The Bombay High Court held that there is a distinction between contractual liability under the contract of insurance (medical) and the statutory liability under the Act and reimbursement under the former cannot be adjusted against statutory compensation.
The above judgment was passed by the Bombay High Court in the matter of Royal Sundaram Alliance Insurance Co. Ltd. Vs. Mr.Ajit Chandrakant Rakvi & Ors., First Appeal No. 1620 of 2012 decided on 19.03.2019
After sustaining multiple grievous injuries in a motor accident with a dumper, the applicant approached MACT claiming compensation. The Tribunal, after appraisal of the evidences adduced and documents tendered, came to the conclusion that the accident occurred due to negligence of the driver of the offending Dumper. The tribunal awarded a sum of Rs. 5,02,600/- inclusive of Rs. 1,20,000/- as medical expenses to the applicant. Being aggrieved by and dissatisfied with the aforesaid award, the insurer came in appeal.
It was contended by the appellant that the Tribunal arrived at the said sum of Rs.1,20,000/ on the basis of the amount reimbursed to the applicant under a mediclaim policy. Thus, the applicant was unjustifiably allowed a double benefit, i.e., statutory, under terms of the policy in question, and contractual, in terms of the policy under which the applicant had insured himself, for one and the same expenses. Therefore, the Court was faced with the question – would the said reimbursement of medical expenses disentitle the applicant to claim compensation under the Act, under the said head?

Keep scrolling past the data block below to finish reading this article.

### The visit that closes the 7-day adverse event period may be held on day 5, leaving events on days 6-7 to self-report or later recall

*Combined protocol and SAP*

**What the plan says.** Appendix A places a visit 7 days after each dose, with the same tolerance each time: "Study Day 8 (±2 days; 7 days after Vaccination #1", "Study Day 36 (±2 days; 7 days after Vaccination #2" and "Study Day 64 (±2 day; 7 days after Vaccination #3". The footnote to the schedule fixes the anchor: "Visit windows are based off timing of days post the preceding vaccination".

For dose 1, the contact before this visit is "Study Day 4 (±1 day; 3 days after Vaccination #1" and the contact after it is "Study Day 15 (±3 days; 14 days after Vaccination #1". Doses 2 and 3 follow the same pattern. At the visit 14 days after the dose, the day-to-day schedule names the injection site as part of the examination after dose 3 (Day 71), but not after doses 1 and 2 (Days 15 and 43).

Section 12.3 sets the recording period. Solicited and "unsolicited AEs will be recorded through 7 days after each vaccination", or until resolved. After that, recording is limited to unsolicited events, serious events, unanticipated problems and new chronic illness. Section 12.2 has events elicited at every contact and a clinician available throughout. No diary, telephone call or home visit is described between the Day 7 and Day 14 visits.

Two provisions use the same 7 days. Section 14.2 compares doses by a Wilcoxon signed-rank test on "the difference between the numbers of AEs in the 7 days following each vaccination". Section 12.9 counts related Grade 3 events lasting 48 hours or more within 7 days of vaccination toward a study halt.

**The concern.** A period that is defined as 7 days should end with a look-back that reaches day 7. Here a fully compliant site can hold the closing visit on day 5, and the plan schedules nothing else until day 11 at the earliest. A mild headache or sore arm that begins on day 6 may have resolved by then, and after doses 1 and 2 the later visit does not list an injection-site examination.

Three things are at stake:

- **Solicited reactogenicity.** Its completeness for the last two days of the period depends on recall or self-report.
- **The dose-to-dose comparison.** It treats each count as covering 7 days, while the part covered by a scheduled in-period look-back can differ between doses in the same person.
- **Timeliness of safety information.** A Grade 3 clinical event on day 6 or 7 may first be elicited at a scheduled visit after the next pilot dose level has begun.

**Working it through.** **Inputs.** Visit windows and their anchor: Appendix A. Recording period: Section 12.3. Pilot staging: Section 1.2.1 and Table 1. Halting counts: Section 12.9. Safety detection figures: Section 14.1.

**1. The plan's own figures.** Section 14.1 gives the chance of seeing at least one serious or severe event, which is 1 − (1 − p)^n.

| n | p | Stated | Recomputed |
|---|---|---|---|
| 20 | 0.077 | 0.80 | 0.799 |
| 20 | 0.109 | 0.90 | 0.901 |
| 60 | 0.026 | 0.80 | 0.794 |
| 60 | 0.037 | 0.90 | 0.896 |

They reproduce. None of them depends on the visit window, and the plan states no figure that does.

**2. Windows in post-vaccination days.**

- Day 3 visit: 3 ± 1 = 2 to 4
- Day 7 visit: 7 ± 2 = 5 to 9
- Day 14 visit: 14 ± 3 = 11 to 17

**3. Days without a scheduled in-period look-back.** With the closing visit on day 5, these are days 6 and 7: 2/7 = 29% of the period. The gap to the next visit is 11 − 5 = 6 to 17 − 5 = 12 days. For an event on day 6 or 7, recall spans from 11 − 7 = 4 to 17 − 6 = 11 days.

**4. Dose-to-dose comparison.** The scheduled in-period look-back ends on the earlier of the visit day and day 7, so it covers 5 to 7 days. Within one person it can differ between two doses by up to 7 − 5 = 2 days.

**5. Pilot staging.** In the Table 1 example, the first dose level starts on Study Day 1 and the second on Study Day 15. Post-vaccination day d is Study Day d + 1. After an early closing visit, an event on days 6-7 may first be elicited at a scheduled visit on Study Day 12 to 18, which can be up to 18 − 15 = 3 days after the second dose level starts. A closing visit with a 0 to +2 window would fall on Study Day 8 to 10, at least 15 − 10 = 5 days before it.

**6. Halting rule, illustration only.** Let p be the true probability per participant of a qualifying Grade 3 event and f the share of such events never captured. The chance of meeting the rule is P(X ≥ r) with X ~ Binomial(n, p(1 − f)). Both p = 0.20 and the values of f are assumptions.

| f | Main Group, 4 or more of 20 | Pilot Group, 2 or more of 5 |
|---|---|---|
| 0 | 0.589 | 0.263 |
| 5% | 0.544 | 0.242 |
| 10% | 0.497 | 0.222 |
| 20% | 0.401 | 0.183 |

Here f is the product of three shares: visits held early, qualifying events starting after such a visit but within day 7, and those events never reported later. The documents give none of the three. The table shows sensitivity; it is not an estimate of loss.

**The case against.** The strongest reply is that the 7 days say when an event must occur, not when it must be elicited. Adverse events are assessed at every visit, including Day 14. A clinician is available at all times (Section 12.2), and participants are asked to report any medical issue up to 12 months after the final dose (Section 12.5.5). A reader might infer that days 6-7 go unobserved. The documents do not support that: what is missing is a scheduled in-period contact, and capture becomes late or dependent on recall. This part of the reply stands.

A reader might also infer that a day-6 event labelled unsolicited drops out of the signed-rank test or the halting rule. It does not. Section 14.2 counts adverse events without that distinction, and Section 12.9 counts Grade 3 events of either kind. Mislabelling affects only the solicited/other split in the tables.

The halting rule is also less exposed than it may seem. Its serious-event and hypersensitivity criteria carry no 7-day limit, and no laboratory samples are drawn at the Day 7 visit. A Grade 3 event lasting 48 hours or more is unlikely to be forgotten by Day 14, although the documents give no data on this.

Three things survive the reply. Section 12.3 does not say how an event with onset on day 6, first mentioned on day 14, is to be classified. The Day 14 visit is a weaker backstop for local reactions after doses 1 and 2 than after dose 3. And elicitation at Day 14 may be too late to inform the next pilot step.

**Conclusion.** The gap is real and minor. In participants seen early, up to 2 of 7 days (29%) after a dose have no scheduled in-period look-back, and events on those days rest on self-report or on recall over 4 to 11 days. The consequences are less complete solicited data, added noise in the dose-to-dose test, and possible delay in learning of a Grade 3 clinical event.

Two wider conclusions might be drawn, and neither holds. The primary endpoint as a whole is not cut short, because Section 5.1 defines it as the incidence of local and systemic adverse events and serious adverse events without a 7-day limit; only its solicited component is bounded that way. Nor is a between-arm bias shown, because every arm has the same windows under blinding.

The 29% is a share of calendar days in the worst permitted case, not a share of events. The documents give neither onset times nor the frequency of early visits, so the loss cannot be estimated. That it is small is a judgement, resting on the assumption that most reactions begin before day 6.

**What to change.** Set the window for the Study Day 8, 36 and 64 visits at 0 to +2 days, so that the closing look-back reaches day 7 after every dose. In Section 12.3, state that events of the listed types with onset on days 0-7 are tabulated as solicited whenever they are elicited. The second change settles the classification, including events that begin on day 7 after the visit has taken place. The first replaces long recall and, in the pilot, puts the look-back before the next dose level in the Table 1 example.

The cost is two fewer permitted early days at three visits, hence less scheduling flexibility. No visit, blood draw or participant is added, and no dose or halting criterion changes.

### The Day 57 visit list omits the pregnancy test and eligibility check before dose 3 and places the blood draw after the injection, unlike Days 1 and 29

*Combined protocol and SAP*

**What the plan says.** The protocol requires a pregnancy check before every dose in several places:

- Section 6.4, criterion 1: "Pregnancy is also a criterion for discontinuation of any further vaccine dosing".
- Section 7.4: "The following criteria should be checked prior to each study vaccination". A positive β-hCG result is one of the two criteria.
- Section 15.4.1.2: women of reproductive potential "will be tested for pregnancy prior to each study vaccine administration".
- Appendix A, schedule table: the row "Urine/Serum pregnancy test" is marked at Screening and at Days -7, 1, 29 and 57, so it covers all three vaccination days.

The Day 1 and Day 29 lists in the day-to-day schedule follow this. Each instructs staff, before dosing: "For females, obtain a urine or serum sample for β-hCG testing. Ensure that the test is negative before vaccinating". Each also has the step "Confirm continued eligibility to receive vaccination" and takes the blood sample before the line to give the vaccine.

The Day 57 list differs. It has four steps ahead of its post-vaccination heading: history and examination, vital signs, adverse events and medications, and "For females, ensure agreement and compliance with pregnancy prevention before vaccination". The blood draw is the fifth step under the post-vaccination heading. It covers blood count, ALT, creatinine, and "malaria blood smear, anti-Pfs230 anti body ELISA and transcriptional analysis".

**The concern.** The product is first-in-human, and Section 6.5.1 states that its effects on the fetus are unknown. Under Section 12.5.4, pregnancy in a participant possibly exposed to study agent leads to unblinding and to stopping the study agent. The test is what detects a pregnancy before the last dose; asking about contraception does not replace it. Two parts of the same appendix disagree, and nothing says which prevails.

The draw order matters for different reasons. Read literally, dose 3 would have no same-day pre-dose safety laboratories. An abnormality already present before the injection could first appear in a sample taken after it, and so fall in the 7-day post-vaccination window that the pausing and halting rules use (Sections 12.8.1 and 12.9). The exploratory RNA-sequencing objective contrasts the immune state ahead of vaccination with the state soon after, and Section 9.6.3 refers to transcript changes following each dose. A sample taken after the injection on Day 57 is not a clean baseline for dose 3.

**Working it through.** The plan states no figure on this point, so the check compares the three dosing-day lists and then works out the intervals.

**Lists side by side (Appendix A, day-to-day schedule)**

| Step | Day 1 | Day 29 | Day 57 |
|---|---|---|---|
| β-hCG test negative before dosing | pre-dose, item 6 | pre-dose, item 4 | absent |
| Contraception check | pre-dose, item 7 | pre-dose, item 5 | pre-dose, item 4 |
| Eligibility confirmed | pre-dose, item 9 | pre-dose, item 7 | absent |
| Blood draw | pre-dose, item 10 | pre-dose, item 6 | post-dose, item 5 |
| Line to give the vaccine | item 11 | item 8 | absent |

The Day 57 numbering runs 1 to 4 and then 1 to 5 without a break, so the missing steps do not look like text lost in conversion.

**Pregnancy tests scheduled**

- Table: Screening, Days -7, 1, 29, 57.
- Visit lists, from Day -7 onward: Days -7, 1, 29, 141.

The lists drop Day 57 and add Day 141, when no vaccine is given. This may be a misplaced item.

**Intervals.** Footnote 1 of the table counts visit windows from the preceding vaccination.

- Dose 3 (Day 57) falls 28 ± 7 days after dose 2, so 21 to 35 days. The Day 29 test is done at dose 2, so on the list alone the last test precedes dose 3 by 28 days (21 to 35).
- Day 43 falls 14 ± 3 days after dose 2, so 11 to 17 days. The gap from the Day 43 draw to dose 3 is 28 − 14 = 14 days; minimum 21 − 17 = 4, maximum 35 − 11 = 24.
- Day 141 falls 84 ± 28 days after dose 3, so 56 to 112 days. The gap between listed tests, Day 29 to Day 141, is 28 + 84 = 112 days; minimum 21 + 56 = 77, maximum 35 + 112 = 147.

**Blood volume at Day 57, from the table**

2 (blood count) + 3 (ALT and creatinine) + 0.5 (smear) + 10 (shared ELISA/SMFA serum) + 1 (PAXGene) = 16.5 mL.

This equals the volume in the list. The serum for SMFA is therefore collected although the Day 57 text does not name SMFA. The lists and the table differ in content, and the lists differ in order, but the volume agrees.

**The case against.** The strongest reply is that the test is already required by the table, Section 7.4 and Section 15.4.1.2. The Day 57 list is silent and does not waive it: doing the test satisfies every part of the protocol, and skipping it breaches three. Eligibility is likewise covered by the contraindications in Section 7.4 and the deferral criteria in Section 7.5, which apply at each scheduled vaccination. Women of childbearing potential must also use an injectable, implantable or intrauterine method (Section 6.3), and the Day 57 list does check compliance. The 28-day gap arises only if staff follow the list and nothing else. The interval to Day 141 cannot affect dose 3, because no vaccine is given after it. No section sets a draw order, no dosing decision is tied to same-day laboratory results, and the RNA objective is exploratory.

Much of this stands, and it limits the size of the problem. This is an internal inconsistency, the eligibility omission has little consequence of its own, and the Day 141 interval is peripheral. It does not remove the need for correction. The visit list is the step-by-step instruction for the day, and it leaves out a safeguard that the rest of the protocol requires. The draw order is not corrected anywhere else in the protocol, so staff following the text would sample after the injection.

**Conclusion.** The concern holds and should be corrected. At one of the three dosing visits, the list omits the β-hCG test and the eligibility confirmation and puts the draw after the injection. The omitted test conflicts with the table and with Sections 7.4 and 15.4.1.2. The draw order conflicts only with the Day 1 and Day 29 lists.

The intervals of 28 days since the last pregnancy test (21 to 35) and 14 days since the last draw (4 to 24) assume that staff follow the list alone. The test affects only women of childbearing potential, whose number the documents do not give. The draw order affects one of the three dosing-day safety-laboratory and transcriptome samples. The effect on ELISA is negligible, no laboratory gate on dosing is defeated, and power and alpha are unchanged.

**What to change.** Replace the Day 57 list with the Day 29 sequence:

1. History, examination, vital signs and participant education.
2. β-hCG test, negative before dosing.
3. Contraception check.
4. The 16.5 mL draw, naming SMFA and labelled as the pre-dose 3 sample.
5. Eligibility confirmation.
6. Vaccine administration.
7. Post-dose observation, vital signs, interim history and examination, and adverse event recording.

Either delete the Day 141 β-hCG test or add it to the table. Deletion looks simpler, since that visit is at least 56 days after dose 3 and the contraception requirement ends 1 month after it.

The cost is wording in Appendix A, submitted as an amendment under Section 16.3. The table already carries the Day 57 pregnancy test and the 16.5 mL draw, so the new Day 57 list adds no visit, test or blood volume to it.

The Bombay High Court observed that a claim petition for compensation in regard to a motor accident filed by the injured before Tribunal constituted under Section 165 of the Act, is neither a suit nor an adversarial lis in the traditional sense. Though the tribunal adjudicates on a claim and determines the compensation, it does not do so as in an adversarial litigation.
The Court therefore, held that this being the nature of the proceedings before the Tribunal, even in respect of the parties before it, the benefits emanating from an independent and unconnected contract of insurance cannot be considered by the Tribunal, as it besets with variables rooted in contract.
It was further noted by the Bombay High Court that from this stand point, in the context of the distinction between the contractual liability under the contract of insurance (medical) and the statutory liability under the Act, the aforesaid proposition, not to deduct the amount of reimbursement received, under a mediclaim policy, appears to be in consonance with the principle of beneficial interpretation and advances the object of the Act.